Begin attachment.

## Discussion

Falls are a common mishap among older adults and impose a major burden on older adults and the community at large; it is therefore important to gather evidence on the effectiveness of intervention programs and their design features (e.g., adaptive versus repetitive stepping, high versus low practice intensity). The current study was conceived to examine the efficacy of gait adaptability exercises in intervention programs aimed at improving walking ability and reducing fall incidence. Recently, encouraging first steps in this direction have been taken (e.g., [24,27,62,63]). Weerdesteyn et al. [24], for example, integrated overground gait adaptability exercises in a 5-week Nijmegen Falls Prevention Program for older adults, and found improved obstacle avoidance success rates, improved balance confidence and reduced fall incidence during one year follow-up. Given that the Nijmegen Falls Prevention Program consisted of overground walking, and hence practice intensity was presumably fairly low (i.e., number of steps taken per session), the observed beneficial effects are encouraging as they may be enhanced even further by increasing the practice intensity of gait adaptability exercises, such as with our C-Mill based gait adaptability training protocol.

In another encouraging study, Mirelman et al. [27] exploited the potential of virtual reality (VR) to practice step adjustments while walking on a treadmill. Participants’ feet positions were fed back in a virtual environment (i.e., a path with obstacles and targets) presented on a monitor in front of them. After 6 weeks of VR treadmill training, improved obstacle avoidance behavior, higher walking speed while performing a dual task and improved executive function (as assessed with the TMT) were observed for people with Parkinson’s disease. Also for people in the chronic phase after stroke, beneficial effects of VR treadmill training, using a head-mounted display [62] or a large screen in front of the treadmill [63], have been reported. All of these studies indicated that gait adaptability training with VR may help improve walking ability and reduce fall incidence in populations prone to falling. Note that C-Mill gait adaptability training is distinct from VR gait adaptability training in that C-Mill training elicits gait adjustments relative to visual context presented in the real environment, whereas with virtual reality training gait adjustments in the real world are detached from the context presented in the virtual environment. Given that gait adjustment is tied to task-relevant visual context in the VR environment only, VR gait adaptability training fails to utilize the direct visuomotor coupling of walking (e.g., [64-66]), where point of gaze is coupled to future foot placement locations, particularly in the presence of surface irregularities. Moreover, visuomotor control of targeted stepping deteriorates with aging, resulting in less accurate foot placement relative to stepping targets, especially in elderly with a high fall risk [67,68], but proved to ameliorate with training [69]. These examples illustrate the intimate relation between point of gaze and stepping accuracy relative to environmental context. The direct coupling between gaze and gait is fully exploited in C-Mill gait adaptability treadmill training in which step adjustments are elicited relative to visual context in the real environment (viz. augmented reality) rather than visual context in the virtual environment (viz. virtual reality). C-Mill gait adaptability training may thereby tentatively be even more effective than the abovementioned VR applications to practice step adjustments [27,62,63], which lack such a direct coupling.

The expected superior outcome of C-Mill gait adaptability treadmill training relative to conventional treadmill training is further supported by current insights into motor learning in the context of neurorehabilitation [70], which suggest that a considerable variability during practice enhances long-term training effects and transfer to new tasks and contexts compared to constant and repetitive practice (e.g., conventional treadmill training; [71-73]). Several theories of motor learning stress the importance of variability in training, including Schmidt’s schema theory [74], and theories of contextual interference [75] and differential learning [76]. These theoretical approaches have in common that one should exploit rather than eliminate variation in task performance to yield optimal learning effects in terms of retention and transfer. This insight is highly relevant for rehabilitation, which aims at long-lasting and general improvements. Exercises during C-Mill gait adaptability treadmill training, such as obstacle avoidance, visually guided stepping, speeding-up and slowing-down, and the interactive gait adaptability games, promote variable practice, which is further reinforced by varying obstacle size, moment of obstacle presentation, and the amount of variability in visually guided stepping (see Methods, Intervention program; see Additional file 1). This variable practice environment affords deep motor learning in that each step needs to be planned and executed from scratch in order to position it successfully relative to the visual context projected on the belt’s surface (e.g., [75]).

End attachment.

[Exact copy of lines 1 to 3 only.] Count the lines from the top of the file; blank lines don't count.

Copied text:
## Discussion

Falls are a common mishap among older adults and impose a major burden on older adults and the community at large; it is therefore important to gather evidence on the effectiveness of intervention programs and their design features (e.g., adaptive versus repetitive stepping, high versus low practice intensity). The current study was conceived to examine the efficacy of gait adaptability exercises in intervention programs aimed at improving walking ability and reducing fall incidence. Recently, encouraging first steps in this direction have been taken (e.g., [24,27,62,63]). Weerdesteyn et al. [24], for example, integrated overground gait adaptability exercises in a 5-week Nijmegen Falls Prevention Program for older adults, and found improved obstacle avoidance success rates, improved balance confidence and reduced fall incidence during one year follow-up. Given that the Nijmegen Falls Prevention Program consisted of overground walking, and hence practice intensity was presumably fairly low (i.e., number of steps taken per session), the observed beneficial effects are encouraging as they may be enhanced even further by increasing the practice intensity of gait adaptability exercises, such as with our C-Mill based gait adaptability training protocol.

In another encouraging study, Mirelman et al. [27] exploited the potential of virtual reality (VR) to practice step adjustments while walking on a treadmill. Participants’ feet positions were fed back in a virtual environment (i.e., a path with obstacles and targets) presented on a monitor in front of them. After 6 weeks of VR treadmill training, improved obstacle avoidance behavior, higher walking speed while performing a dual task and improved executive function (as assessed with the TMT) were observed for people with Parkinson’s disease. Also for people in the chronic phase after stroke, beneficial effects of VR treadmill training, using a head-mounted display [62] or a large screen in front of the treadmill [63], have been reported. All of these studies indicated that gait adaptability training with VR may help improve walking ability and reduce fall incidence in populations prone to falling. Note that C-Mill gait adaptability training is distinct from VR gait adaptability training in that C-Mill training elicits gait adjustments relative to visual context presented in the real environment, whereas with virtual reality training gait adjustments in the real world are detached from the context presented in the virtual environment. Given that gait adjustment is tied to task-relevant visual context in the VR environment only, VR gait adaptability training fails to utilize the direct visuomotor coupling of walking (e.g., [64-66]), where point of gaze is coupled to future foot placement locations, particularly in the presence of surface irregularities. Moreover, visuomotor control of targeted stepping deteriorates with aging, resulting in less accurate foot placement relative to stepping targets, especially in elderly with a high fall risk [67,68], but proved to ameliorate with training [69]. These examples illustrate the intimate relation between point of gaze and stepping accuracy relative to environmental context. The direct coupling between gaze and gait is fully exploited in C-Mill gait adaptability treadmill training in which step adjustments are elicited relative to visual context in the real environment (viz. augmented reality) rather than visual context in the virtual environment (viz. virtual reality). C-Mill gait adaptability training may thereby tentatively be even more effective than the abovementioned VR applications to practice step adjustments [27,62,63], which lack such a direct coupling.